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'Hand of God' now wields mike
Update: Pelé played his guitar and Maradona cried. This is not surprising. On the debut of La noche del 10 on 15 August—a "2½-hour kitsch-fest," according to the Los Angeles Times—they headed a football to each other and put their multilingual talents on display, Pelé being interviewed in Spanish and Maradona speaking Italian with guest María Grazia Cucinotta, then translating on the spot. Football tennis formed part of the mix: Maradona and Gabriela Sabatini versus Gabriel Batistuta and a local actor. Maradona told Buenos Aires daily Clarín that he wanted the show to be "un club de amigos" (Silvina Lamazares, "Arrancó La Noche del 10: 'Soñé mucho con una fiesta así,' " 16 August). In this spirit he surrounded himself with family and with wide-backed white chairs bearing his picture. He credited daughters Dalma and Giannina for his recovery from drug addiction, and, at this moment, the tears came: "If Jesus stumbled, then why not I as well?" (Uki Goni, "Maradona Reinvents Himself as Chatshow Host," The Guardian, 17 August).SHIRTS
The Tao of Che
Havana, Cuba, 28 July 2005 | Ernesto "Che" Guevara has become a common fashion accessory for footballers, part of the trend decried by Alvaro Vargas Llosa, for whom, as the title of his recent essay states,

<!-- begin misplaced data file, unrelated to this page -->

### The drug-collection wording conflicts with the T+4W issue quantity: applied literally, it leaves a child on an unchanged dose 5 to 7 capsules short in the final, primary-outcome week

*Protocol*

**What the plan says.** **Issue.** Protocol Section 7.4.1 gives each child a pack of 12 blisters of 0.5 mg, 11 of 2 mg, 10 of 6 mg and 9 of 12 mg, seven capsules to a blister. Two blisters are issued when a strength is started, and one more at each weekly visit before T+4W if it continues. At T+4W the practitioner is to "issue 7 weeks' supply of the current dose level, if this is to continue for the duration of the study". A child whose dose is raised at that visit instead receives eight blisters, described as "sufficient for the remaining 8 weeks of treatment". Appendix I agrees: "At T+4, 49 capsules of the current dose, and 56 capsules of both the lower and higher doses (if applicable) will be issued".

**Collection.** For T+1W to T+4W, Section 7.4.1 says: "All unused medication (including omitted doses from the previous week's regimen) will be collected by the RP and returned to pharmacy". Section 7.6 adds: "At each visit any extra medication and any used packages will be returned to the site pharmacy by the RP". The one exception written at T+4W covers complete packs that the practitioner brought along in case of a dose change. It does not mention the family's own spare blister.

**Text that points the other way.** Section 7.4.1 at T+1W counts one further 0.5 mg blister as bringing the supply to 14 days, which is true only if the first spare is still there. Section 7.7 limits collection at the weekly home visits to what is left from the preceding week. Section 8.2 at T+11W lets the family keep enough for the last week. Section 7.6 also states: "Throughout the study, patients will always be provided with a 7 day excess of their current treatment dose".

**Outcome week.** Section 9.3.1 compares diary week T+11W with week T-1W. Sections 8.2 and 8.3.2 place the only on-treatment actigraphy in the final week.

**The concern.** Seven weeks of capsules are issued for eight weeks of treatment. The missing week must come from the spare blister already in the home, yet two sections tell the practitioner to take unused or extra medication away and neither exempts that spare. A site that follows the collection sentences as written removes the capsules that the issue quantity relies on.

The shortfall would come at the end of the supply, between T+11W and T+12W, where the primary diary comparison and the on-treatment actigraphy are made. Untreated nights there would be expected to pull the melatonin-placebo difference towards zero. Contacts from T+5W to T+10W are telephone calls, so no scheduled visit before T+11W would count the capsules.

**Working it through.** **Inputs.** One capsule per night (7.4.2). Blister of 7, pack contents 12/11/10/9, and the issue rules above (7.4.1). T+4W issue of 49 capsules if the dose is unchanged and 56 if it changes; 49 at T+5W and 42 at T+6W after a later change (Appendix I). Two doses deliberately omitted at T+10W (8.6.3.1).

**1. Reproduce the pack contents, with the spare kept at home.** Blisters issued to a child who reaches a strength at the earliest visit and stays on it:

Diego Maradona occasionally flexes a Che tattoo on his right arm. Fans of Livorno in Italy's Serie A wave Che banners as part of their identification with the birthplace of Italy's Communist Party (see Ian Hawkey, "Political Football," The Times [U.K.], 3 April 2005). Journeymen footballers like Gustavo Di-Lella of Larne in the Irish League identify with Guevara's itinerancy. "He arrived in England in 1997, not knowing a word of English," the Belfast Telegraph writes of Di-Lella (Alex McGreevy, "Guerrilla Tactics," 17 July). "Settled alone in a six-bedroom farmhouse with the nearest supermarket a five-mile walk, Di-Lella had every reason to return to his family in South America. But, Che Guevara didn't turn back, so Di-Lella was never going to." Guevara himself liked the game and is often quoted: "It's not just a simple game, it is a weapon of the revolution." Due to asthma, Guevara played goalie. He and friend Alberto Granado spent part of their well-chronicled journey through Argentina, Chile, Peru (where they arranged games in a leper colony), Brazil, Colombia and Venezuela in 1951–52 training a football team. "I lived in an era of good soccer and good tango," says Granado, 82, who was on set for much of the filming of The Motorcycle Diaries, which depicts their travels (Geoffrey Macnab, "My Ride with Che," The Guardian, 13 February 2004). Granado, a physician, now passes his time "reading and dreaming."DETENTIONS